Wednesday, April 09, 2008

Warning: Atheism may be dangerous to children

Last year the State of Illinois issued a grant of about one million dollars to a Chicago-area church to repair damage to its building, a registered historic landmark, caused by a fire. It has since come out that this money was diverted to fund religious education; the damage remains unrepaired. This has any number of people upset, especially those who object to state money funding religious education. The General Assembly has been holding hearings in relation to this whole situation.

Today, during those hearings, and specifically during the testimony of well-known atheist activist Rob Sherman, Chicago South Side representative Monique Davis attacked Sherman for being an atheist. Specifically, she declared that it is "dangerous for our children to even know that your philosophy [atheism] exists!" She then proceeded to attack him for not doing enough to keep guns out of the hands of children, a topic that was totally not relevant to the hearing (but is of quite some relevance to Chicagoans; there have been several killings at or near Chicago schools in recent weeks and the issue of teen gun violence is a hotbutton issue with Chicagoans, especially on the South Side). She even had the lack of sense to tell him (a citizen of the state of Illinois) that he had "no right to be here" testifying before a committee the state legislature, presumably because he is an atheist.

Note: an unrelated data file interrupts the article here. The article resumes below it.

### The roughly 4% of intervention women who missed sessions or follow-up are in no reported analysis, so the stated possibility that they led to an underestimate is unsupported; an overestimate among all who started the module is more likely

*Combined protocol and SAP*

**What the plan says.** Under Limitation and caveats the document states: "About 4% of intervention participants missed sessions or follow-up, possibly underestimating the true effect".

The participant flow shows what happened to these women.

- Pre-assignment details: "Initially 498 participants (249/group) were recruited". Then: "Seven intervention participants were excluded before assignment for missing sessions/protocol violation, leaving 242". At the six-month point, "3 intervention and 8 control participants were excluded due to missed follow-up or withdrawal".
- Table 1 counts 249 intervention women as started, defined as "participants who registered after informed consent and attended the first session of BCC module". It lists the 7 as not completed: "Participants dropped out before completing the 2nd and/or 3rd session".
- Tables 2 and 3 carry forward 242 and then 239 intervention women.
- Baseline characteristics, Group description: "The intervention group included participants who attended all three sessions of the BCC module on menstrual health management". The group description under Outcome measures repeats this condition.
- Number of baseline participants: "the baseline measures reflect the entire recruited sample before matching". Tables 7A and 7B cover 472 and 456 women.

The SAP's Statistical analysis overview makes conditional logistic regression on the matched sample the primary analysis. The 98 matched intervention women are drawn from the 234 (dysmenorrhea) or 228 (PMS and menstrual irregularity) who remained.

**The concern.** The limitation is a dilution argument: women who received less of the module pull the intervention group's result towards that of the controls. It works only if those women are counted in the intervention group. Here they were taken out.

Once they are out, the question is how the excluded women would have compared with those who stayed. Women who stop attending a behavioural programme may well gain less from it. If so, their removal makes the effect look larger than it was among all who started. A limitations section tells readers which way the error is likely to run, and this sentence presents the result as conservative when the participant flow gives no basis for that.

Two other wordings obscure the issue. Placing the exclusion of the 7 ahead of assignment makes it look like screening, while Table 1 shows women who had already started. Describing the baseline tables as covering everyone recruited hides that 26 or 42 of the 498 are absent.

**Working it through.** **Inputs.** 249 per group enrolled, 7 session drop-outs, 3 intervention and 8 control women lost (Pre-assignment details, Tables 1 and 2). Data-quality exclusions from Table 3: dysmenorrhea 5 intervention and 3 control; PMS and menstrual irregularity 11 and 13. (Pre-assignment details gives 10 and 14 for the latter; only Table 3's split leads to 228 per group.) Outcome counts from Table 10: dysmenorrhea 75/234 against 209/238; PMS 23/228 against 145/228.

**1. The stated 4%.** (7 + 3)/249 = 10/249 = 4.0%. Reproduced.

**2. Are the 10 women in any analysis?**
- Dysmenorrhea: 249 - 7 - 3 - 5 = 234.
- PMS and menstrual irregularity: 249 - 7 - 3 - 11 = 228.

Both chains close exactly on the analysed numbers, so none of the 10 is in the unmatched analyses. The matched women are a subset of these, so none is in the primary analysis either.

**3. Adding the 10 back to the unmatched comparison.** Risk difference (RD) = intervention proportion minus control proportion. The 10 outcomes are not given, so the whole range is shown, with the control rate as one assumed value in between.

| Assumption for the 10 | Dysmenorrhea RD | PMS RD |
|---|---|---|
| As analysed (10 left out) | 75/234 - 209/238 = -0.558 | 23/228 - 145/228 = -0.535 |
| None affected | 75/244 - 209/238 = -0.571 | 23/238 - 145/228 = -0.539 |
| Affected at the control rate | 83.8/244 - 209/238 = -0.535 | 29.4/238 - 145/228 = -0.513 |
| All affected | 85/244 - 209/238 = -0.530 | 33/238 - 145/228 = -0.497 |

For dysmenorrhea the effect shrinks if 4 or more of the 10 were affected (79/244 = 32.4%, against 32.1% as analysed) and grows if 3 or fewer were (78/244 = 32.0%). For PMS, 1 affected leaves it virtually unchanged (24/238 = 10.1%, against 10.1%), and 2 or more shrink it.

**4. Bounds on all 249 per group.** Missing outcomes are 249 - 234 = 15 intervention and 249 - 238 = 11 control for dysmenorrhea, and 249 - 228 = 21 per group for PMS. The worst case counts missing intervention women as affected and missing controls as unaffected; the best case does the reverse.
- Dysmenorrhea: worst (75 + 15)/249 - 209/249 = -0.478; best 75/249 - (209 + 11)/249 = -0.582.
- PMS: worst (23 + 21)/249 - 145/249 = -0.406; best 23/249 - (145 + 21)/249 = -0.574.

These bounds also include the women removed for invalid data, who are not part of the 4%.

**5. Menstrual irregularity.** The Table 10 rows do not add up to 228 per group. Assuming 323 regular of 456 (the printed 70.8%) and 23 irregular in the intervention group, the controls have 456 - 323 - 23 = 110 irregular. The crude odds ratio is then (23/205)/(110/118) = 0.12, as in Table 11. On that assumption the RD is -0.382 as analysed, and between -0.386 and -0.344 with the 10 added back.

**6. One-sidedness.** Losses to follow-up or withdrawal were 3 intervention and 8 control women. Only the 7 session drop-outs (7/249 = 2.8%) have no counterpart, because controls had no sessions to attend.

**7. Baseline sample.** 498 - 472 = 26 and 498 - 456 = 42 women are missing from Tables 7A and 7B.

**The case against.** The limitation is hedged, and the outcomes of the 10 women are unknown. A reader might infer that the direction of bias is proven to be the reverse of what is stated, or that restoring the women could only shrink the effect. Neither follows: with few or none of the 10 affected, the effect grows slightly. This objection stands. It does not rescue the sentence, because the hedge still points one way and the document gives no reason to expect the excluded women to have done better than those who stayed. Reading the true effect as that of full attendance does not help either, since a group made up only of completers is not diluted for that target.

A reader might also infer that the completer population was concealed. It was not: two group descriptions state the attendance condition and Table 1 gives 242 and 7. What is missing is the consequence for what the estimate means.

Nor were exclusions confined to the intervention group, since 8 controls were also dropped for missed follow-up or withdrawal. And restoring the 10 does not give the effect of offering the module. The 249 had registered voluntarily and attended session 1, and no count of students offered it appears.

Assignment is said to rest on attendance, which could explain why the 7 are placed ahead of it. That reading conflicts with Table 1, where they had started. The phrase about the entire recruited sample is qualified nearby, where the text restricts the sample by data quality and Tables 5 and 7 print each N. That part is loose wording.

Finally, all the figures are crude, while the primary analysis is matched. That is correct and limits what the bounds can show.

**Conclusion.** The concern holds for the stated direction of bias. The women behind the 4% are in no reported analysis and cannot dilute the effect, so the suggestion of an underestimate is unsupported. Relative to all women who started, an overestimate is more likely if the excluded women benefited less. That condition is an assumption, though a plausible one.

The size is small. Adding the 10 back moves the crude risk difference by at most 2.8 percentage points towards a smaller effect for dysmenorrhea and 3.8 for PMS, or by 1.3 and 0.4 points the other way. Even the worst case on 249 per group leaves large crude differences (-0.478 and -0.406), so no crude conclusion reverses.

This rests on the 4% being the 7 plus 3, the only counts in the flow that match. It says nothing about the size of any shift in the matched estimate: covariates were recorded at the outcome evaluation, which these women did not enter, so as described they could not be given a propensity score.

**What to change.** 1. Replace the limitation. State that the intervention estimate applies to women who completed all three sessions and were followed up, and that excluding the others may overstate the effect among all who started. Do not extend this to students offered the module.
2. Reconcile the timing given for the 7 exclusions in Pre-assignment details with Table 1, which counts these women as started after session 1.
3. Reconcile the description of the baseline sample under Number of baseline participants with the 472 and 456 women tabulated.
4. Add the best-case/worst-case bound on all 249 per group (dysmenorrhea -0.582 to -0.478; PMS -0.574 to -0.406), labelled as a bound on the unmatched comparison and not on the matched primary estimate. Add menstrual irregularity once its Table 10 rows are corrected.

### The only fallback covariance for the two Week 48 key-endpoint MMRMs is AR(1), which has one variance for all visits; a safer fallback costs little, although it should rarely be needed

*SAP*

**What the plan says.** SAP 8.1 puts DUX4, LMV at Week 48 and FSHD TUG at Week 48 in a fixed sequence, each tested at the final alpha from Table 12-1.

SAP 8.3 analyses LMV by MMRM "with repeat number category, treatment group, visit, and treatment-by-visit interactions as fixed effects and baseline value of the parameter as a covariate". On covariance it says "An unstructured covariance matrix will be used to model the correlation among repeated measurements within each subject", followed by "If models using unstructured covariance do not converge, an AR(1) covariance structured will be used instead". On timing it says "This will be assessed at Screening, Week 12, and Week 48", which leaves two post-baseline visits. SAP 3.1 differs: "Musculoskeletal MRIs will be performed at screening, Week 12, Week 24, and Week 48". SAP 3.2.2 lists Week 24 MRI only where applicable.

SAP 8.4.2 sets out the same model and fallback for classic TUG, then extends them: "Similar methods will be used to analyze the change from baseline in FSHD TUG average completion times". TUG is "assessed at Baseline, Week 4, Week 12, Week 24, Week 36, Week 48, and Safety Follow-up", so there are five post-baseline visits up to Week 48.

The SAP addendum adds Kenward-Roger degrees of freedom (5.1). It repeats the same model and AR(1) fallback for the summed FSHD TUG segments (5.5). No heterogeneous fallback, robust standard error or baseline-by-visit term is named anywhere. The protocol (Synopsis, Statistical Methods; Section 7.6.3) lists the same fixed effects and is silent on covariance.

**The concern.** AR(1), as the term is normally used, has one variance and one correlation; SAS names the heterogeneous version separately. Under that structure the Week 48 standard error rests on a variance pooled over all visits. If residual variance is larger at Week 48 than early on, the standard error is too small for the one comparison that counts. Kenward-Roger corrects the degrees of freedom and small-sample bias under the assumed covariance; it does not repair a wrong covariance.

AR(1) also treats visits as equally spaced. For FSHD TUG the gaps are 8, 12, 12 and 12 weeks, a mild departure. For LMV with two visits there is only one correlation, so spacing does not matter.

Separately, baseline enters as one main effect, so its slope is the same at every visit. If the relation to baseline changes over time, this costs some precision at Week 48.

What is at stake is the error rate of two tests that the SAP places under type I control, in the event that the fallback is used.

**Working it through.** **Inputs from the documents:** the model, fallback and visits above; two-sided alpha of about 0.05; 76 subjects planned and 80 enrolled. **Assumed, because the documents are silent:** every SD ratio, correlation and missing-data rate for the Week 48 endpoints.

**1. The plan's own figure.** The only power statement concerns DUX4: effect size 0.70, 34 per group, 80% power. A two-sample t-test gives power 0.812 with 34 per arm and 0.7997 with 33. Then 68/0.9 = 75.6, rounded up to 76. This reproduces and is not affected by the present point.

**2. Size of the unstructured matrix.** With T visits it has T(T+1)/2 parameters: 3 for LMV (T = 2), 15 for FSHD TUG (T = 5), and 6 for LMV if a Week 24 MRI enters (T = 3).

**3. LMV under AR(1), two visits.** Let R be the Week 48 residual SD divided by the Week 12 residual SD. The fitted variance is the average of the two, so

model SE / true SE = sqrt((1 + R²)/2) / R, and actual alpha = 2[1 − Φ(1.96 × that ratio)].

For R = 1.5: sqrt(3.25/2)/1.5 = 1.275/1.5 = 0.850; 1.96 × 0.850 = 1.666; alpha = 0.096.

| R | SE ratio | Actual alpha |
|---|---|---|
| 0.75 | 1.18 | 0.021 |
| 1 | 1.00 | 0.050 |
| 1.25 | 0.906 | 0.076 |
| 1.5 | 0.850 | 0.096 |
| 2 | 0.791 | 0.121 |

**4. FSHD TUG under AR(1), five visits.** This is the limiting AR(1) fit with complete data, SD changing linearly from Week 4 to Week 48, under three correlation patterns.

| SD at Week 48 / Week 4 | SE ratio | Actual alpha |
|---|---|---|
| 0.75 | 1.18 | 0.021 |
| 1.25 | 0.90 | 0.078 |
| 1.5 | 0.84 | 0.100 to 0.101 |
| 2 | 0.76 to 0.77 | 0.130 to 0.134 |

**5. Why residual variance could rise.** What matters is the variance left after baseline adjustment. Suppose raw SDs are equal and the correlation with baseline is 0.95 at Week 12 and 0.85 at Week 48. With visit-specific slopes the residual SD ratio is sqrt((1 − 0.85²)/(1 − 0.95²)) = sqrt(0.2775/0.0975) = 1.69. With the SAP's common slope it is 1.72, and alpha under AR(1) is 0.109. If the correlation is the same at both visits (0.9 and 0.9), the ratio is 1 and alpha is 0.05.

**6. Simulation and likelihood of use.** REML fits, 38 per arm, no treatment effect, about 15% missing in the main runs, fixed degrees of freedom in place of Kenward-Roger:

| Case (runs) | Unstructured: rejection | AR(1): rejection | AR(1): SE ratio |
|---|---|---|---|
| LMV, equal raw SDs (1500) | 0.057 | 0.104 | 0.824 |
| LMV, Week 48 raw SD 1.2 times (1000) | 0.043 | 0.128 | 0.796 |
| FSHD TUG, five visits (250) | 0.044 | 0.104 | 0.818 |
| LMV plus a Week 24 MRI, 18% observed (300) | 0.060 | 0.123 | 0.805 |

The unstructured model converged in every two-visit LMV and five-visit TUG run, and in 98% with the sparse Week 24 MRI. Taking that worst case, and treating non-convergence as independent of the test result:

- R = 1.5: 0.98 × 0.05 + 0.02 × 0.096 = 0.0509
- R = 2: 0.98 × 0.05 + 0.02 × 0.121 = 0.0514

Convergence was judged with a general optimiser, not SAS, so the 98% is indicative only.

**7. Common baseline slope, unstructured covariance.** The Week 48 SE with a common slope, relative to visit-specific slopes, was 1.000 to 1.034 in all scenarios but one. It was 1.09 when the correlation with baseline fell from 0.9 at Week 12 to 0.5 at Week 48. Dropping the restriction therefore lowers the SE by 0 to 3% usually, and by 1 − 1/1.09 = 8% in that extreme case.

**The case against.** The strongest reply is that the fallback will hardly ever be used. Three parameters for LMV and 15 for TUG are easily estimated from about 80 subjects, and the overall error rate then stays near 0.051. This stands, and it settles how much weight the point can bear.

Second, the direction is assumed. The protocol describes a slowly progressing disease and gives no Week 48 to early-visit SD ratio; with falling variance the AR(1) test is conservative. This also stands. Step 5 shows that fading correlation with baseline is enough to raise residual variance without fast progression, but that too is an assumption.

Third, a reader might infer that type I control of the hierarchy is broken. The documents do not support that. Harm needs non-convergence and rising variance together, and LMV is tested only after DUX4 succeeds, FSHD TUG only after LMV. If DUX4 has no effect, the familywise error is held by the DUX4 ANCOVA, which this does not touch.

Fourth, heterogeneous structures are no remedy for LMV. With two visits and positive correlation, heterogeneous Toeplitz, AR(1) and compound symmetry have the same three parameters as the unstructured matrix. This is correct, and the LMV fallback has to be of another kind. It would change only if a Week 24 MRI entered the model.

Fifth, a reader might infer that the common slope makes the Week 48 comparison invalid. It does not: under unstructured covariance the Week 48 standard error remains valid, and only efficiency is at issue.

Sherman is generally something of an ass, but he handled himself remarkably well in the face of a seemingly deranged person (listen to the audio if you want to hear for yourself). I applaud even more the chairman of the committee for directing Sherman not to answer the question and to restrict his comments to the matter of his conversations with Governor Blagoyevich, which is certainly much more relevant to the purpose of the hearing than Rep. Davis' rant.

This really harks back to the olden days when most Midwestern states had explicit law that declared that atheists were not qualified to testify because, as atheists, they had no fear of God and thus had no reason not to lie under oath. Such absurd rules have long been invalidated as unconstitutional and absolutely have no place in public discourse. That Rep. Davis would ignore her oath to support and defend the constitution of the State of Illinois and hearken back to such antiquated notions is disturbing in the extreme.

Illinois has no provisions to recall elected officials (although it did recently entertain a constitutional amendment that would allow for recall of the governor and certain other statewide offices, almost certainly a reaction to the highly unsatisfactory and evidently corrupt Blagoyevich administration). However, I suspect that the General Assembly has the power to censure its own members, and I think it would be quite appropriate for them to do so to Rep. Davis for her quite unseemly outburst. Those of you who live in Illinois, please consider contacting your representatives to let them know how you feel about Ms. Davis.

Kudos to Eric Zorn for blogging about this.